Among the fundamental chemical and engineering subjects included in the curriculum are: Organic, physical and analytical chemistry, physics, and subjects in mechanical and electrical engineering. Many subjects of a broadening and cultural character are included, such as English, economics, modern language, factory organization, and others. These subjects are not frills but essential parts of a wellbalanced education.

The students learn much of the actual making of paper and paper pulp and of the scientific principles on which the industry is largely based. The pulp and paper making machines are small but real and the processes are conducted in the laboratory as they are in the mill.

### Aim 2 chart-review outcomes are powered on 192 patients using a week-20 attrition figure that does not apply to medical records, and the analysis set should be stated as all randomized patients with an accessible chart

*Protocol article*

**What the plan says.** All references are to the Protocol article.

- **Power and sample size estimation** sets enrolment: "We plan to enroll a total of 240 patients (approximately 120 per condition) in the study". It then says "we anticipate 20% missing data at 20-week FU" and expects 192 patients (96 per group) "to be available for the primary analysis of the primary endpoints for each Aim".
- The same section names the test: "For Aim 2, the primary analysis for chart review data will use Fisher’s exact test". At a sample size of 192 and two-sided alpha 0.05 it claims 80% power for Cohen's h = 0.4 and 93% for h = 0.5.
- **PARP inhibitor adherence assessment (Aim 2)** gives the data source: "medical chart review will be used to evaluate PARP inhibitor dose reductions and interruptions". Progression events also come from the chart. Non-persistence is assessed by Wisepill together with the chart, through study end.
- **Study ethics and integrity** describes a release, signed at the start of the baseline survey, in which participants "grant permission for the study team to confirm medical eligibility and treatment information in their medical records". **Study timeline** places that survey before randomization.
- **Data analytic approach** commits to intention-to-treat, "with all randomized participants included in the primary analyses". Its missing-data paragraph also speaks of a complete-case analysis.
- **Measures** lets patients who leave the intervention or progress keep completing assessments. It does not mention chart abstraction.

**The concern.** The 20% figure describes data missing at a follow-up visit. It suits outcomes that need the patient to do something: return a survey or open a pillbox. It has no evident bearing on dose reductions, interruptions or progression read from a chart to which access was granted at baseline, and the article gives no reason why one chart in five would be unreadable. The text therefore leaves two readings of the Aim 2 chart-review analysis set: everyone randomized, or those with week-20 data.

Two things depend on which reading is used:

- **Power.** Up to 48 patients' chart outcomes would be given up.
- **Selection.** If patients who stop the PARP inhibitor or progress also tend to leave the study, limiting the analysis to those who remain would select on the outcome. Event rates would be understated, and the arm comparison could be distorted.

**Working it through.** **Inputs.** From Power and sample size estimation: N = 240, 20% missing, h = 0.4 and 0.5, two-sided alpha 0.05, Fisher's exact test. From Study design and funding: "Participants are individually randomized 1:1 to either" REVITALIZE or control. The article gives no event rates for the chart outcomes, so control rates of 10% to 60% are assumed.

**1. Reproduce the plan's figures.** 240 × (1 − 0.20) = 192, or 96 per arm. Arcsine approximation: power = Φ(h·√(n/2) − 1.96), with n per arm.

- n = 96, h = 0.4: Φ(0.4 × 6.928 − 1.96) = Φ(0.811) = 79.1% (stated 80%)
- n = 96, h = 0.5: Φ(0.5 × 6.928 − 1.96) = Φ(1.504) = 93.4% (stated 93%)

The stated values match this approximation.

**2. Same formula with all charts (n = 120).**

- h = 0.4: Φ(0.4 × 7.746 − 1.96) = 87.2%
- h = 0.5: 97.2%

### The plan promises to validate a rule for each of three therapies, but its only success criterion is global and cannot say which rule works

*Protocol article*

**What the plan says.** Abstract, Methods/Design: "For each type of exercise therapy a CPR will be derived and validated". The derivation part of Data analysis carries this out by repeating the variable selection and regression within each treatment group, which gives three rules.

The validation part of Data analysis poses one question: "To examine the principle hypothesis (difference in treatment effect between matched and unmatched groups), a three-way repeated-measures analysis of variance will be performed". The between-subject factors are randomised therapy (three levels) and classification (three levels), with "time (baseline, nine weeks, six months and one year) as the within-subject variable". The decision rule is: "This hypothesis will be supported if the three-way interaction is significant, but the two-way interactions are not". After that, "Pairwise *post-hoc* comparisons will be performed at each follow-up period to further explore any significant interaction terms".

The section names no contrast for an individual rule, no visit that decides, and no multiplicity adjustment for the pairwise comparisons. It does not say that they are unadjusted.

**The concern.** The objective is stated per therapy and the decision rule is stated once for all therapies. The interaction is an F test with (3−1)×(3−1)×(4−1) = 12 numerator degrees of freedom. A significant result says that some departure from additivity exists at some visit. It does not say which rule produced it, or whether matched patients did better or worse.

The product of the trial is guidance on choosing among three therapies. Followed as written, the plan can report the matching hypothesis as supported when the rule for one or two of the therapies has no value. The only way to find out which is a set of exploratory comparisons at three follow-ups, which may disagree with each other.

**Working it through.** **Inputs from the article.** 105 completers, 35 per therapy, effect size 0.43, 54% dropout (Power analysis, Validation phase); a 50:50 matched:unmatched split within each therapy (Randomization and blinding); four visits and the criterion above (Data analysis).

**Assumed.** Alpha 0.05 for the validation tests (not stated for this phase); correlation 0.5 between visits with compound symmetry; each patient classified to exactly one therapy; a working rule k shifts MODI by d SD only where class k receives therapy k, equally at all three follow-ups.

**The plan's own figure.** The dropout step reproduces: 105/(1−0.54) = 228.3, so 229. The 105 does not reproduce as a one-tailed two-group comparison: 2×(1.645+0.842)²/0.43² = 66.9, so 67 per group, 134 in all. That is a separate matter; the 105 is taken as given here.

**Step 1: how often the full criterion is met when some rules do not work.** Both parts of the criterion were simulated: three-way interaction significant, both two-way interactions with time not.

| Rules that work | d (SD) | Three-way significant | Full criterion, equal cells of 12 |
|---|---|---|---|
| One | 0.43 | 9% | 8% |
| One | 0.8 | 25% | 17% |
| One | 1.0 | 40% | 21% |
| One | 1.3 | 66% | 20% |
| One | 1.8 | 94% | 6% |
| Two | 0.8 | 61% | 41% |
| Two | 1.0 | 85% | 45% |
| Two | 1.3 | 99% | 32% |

In the several courses on the making of pulp the student attends lectures on the mechanical, soda, sulfite and sulfate processes of pulp manufacture, with special attention to the factors affecting the quantity and quality of the product, the manufacture of chlorine by electricity, the bleaching of pulp and the machinery used in the pulp mill. Laboratory work affords practise in analyzing sulfur, lime, pyrites and bleaching powder, and in making paper pulp. A part of the laboratory time is spent in one of the pulp mills near by, working as “spare hand.” The pulp and paper mills in the vicinity make a great variety of products and are most cordial in cooperating with the university. Courses in bleaching and coloring pulp are also given. In the former a study is made of the influence of such factors as temperature and pressure on the process and product, and in the latter the student works out color formulas, compares dyestuffs and makes small amounts of paper to match colored samples.